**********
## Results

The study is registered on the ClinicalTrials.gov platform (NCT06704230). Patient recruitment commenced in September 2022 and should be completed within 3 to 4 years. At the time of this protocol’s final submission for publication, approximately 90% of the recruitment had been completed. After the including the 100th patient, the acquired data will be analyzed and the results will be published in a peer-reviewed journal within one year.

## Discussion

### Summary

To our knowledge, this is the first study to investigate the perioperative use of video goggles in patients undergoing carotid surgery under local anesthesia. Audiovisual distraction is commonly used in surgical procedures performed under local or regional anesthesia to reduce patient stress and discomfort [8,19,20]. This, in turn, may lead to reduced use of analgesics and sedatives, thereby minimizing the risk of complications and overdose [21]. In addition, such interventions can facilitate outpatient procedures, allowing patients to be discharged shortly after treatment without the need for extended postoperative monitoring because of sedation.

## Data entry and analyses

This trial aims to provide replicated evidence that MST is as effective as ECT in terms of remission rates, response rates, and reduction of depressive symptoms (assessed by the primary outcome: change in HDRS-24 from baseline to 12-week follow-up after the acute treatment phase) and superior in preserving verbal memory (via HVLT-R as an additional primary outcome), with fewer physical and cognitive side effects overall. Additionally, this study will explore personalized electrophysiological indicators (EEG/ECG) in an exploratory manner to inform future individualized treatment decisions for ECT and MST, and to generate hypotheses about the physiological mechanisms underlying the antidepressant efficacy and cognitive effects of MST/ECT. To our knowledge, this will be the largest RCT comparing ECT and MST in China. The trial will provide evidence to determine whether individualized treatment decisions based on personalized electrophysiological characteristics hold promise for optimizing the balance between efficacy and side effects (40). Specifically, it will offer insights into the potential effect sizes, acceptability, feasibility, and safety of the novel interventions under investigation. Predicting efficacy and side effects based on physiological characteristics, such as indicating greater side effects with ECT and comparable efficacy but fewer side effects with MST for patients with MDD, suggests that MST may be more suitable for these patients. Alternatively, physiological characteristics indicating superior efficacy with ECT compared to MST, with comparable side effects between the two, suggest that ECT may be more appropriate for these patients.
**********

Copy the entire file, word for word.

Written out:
## Results

The study is registered on the ClinicalTrials.gov platform (NCT06704230). Patient recruitment commenced in September 2022 and should be completed within 3 to 4 years. At the time of this protocol’s final submission for publication, approximately 90% of the recruitment had been completed. After the including the 100th patient, the acquired data will be analyzed and the results will be published in a peer-reviewed journal within one year.

## Discussion

### Summary

To our knowledge, this is the first study to investigate the perioperative use of video goggles in patients undergoing carotid surgery under local anesthesia. Audiovisual distraction is commonly used in surgical procedures performed under local or regional anesthesia to reduce patient stress and discomfort [8,19,20]. This, in turn, may lead to reduced use of analgesics and sedatives, thereby minimizing the risk of complications and overdose [21]. In addition, such interventions can facilitate outpatient procedures, allowing patients to be discharged shortly after treatment without the need for extended postoperative monitoring because of sedation.

## Data entry and analyses

This trial aims to provide replicated evidence that MST is as effective as ECT in terms of remission rates, response rates, and reduction of depressive symptoms (assessed by the primary outcome: change in HDRS-24 from baseline to 12-week follow-up after the acute treatment phase) and superior in preserving verbal memory (via HVLT-R as an additional primary outcome), with fewer physical and cognitive side effects overall. Additionally, this study will explore personalized electrophysiological indicators (EEG/ECG) in an exploratory manner to inform future individualized treatment decisions for ECT and MST, and to generate hypotheses about the physiological mechanisms underlying the antidepressant efficacy and cognitive effects of MST/ECT. To our knowledge, this will be the largest RCT comparing ECT and MST in China. The trial will provide evidence to determine whether individualized treatment decisions based on personalized electrophysiological characteristics hold promise for optimizing the balance between efficacy and side effects (40). Specifically, it will offer insights into the potential effect sizes, acceptability, feasibility, and safety of the novel interventions under investigation. Predicting efficacy and side effects based on physiological characteristics, such as indicating greater side effects with ECT and comparable efficacy but fewer side effects with MST for patients with MDD, suggests that MST may be more suitable for these patients. Alternatively, physiological characteristics indicating superior efficacy with ECT compared to MST, with comparable side effects between the two, suggest that ECT may be more appropriate for these patients.